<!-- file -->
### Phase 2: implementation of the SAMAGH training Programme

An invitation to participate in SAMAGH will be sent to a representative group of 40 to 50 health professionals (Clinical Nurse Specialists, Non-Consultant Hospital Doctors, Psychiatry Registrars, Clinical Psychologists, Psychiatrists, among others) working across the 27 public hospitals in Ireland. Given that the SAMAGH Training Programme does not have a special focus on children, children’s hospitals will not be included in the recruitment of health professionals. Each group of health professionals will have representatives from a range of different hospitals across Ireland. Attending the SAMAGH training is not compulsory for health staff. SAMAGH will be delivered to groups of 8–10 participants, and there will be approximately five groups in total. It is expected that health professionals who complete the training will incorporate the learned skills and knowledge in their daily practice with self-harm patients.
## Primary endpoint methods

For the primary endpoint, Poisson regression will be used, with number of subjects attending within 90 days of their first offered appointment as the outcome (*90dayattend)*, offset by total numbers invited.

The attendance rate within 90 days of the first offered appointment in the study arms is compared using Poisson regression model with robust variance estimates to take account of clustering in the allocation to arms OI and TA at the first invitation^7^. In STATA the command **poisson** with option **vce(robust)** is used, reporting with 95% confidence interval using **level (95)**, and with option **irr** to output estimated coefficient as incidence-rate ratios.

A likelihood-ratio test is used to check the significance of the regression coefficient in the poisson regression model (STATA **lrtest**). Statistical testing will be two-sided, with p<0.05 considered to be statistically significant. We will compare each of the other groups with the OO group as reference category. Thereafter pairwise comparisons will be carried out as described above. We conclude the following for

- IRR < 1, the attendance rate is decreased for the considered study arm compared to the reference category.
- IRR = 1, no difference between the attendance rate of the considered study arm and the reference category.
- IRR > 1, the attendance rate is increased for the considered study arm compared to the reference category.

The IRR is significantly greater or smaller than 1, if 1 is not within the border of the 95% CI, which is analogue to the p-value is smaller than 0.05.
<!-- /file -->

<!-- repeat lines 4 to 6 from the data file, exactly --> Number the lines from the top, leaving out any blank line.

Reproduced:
For the primary endpoint, Poisson regression will be used, with number of subjects attending within 90 days of their first offered appointment as the outcome (*90dayattend)*, offset by total numbers invited.

The attendance rate within 90 days of the first offered appointment in the study arms is compared using Poisson regression model with robust variance estimates to take account of clustering in the allocation to arms OI and TA at the first invitation^7^. In STATA the command **poisson** with option **vce(robust)** is used, reporting with 95% confidence interval using **level (95)**, and with option **irr** to output estimated coefficient as incidence-rate ratios.

A likelihood-ratio test is used to check the significance of the regression coefficient in the poisson regression model (STATA **lrtest**). Statistical testing will be two-sided, with p<0.05 considered to be statistically significant. We will compare each of the other groups with the OO group as reference category. Thereafter pairwise comparisons will be carried out as described above. We conclude the following for